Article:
Notes for Editors

Integral was launched on 17 October 2002 by a Proton/Blok-DM rocket from Baikonur, Kazakhstan. It operates in an elliptical 72-hour orbit around Earth.

Equipped with two gamma-ray telescopes, an X-ray monitor and an optical camera, all four of Integral’s instruments point simultaneously at the same region of the sky to make complementary observations of high-energy sources.

With an initial mission duration of two years, it continues to operate very successfully after ten years and a further extension beyond 31 December 2014 is under consideration.

Animation captions

Galactic Centre through Integral’s eyes:
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The central region of our Milky Way, the Galactic Bulge, is a rich host of variable high-energy X-ray and gamma-ray sources.

After a short introduction illustrating Integral’s place in ESA’s fleet of astronomy and astrophysics satellites, the movie looks inside the central bulge to reveal these dynamic sources, which include X-ray binary systems with either a black hole or a neutron star, pulsars and remnants of supernova explosions.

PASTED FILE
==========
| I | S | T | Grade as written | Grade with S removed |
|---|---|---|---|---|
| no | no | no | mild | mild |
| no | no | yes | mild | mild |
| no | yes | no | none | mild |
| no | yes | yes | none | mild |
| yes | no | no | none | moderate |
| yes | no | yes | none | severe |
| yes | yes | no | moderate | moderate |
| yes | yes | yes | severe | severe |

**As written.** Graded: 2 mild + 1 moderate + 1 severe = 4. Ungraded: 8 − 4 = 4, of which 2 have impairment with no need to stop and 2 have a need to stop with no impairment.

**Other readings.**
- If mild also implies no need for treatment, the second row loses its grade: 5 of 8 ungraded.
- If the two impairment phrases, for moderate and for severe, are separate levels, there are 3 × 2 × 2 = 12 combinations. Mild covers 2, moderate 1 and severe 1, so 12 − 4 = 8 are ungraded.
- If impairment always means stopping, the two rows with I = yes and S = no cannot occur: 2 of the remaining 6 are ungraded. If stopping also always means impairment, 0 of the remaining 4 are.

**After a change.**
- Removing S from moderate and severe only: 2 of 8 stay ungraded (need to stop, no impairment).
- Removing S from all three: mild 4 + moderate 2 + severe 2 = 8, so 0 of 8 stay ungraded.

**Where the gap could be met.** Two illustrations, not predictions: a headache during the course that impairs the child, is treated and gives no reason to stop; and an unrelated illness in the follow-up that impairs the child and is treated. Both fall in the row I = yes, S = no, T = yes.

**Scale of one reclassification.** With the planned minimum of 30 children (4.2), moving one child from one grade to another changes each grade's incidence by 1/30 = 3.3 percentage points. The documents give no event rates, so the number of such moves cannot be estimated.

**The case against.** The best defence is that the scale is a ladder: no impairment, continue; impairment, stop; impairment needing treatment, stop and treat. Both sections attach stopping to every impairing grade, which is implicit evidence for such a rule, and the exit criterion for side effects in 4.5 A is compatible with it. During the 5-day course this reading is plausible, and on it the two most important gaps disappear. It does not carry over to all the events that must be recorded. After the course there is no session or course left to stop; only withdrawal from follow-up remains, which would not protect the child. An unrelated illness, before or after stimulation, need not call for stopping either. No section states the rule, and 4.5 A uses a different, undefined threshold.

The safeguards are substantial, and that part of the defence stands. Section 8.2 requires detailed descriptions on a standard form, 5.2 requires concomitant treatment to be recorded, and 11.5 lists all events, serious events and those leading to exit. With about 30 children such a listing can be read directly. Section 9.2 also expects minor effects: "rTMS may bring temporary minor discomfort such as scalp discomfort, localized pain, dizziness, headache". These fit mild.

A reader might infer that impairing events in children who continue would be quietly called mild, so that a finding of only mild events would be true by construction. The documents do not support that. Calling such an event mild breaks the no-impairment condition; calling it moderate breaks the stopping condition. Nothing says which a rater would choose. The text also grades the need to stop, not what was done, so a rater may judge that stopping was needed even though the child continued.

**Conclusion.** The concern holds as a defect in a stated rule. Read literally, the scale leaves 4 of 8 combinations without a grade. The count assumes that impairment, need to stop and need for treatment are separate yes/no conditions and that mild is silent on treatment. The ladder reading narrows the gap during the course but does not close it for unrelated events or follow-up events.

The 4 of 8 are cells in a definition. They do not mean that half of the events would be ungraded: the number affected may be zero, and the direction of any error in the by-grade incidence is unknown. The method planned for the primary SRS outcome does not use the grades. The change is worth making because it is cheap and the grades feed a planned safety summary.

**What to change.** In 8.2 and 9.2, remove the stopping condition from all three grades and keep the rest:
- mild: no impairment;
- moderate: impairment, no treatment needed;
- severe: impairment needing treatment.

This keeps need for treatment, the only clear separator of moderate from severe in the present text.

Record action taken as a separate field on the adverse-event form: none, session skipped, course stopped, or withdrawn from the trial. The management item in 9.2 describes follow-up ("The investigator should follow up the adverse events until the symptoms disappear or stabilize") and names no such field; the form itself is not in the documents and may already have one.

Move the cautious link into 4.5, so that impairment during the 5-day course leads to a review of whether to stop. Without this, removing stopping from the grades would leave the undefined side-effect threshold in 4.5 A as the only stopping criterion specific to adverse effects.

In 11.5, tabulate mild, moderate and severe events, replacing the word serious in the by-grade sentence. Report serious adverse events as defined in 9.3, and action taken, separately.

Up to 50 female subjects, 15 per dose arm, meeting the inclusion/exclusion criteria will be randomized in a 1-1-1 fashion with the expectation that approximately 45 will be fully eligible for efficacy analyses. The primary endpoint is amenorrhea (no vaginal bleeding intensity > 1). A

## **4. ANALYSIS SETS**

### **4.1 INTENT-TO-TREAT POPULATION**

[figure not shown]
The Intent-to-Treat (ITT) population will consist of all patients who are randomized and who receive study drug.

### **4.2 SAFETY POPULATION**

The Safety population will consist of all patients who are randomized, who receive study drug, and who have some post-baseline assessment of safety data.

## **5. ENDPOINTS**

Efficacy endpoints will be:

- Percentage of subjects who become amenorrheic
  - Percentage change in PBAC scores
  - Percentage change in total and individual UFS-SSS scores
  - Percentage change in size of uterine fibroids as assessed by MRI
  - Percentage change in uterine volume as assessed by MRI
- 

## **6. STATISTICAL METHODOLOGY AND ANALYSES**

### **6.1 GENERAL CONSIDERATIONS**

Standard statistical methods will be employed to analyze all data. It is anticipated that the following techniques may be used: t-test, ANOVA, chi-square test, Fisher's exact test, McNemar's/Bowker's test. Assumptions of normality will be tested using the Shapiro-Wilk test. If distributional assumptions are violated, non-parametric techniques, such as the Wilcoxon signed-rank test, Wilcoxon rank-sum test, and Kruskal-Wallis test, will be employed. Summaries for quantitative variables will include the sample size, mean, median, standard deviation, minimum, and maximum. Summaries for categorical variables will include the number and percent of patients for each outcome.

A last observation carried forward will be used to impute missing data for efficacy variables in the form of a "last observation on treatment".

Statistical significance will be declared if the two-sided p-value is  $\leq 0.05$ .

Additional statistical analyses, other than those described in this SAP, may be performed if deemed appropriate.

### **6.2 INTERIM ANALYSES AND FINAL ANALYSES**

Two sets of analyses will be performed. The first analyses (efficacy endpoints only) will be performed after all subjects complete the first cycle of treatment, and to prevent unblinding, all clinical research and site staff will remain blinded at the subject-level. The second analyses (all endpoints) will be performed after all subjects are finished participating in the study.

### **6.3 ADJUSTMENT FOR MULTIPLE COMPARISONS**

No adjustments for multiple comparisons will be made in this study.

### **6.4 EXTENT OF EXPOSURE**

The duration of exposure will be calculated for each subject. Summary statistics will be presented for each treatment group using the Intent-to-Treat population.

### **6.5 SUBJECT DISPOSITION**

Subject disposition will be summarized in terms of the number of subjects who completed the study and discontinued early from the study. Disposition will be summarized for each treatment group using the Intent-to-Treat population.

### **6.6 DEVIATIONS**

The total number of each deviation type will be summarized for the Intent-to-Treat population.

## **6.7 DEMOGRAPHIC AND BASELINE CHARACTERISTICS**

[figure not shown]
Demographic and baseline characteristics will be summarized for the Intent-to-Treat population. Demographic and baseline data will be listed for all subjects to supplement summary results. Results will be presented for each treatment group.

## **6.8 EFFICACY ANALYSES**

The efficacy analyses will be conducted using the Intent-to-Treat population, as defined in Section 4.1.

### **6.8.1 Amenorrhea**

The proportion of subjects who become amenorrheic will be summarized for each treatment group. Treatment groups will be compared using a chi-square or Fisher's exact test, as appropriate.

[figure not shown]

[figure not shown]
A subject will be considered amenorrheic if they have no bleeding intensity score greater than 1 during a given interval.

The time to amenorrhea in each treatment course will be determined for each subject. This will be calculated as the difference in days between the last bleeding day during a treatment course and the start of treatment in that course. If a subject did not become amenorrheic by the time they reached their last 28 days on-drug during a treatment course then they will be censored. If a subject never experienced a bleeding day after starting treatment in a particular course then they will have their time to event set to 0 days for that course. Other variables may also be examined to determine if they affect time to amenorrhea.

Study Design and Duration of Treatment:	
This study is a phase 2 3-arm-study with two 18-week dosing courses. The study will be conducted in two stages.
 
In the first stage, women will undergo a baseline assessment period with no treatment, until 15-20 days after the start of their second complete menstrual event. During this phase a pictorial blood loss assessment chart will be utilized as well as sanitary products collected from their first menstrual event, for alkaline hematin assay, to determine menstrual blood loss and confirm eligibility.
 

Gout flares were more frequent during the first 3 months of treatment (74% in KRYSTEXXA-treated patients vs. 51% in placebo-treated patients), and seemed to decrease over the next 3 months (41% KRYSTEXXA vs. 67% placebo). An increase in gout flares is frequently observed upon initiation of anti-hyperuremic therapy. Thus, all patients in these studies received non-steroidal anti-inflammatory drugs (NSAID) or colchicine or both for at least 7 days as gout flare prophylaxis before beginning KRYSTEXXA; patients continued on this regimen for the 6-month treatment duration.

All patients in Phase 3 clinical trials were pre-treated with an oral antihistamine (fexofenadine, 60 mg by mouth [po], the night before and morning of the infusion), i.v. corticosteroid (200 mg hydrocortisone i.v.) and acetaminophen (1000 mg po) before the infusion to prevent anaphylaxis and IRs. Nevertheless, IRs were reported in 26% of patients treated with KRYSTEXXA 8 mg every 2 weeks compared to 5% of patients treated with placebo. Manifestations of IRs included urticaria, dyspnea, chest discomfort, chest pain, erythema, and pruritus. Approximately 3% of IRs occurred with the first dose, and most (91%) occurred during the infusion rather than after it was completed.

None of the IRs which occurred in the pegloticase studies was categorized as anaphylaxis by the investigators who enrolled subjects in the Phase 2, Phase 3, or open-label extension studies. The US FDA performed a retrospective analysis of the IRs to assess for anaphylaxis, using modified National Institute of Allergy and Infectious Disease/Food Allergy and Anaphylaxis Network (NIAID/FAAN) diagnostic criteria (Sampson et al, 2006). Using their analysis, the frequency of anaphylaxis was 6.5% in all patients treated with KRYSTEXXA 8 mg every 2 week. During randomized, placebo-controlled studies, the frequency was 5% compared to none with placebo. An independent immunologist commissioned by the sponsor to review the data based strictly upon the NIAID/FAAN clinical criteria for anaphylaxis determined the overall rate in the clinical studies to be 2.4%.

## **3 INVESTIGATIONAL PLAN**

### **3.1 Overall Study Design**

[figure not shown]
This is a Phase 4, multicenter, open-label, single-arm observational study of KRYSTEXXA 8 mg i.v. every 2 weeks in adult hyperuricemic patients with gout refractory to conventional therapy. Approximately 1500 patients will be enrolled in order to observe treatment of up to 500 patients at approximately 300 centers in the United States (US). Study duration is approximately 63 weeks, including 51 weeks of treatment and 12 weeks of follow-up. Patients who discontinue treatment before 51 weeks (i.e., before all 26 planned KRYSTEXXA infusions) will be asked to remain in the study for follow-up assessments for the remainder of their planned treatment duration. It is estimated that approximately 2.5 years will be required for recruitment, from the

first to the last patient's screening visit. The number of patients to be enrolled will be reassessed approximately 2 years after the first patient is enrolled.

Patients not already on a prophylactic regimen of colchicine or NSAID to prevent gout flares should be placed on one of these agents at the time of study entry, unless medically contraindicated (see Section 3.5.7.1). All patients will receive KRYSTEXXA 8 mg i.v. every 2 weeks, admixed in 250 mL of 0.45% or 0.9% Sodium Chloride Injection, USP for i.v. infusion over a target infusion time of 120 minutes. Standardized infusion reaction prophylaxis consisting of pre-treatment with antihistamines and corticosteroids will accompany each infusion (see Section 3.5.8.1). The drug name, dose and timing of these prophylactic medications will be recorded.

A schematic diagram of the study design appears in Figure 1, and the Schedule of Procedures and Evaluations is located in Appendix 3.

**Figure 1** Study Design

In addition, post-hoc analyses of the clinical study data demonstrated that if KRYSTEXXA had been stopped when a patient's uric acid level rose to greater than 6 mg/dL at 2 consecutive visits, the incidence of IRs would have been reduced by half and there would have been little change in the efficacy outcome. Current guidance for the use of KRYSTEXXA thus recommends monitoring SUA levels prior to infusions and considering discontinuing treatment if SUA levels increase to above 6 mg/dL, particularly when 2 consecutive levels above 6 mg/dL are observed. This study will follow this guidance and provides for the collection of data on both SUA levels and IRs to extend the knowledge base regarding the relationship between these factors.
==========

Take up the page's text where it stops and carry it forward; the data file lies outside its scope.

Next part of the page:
A number of these sources only shine brightly for a limited period of time – in some cases, they appear as a sudden bright flash and disappear shortly afterwards, whereas others are more persistent. The effect of this constantly changing environment gives the Galactic Bulge the appearance of a dramatic cosmic light show.

Zooming back out of the Milky Way shows a bird’s eye view of the known gamma and hard X-ray sources in our Milky Way.

The movie concludes with a stunning fly-through of the central part of the Galactic Bulge before returning to our Solar System and the orbit of Integral around Earth.

Credits: ESA–C. Carreau & E. Kuulkers

Integral science highlights:
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A journey through some of Integral’s key science highlights. From rare breeds of binary stars and pulsars with extraordinary magnetic fields, to the annihilation of matter with antimatter and the feeding habits of black holes, Integral has been uncovering the secrets of the most energetic phenomena in the Universe.

This slideshow of artist impressions was first released on Monday as our Space Science Image of the Week.

Credits: ESA–C. Carreau.

For further information, please contact:

Markus Bauer 

ESA Science and Robotic Exploration Communication Officer


Tel: +31 71 565 6799



Mob: +31 61 594 3 954



Email: markus.bauer@esa.int




Christoph Winkler
ESA Integral Project Scientist

Email: Christoph.Winkler@esa.int


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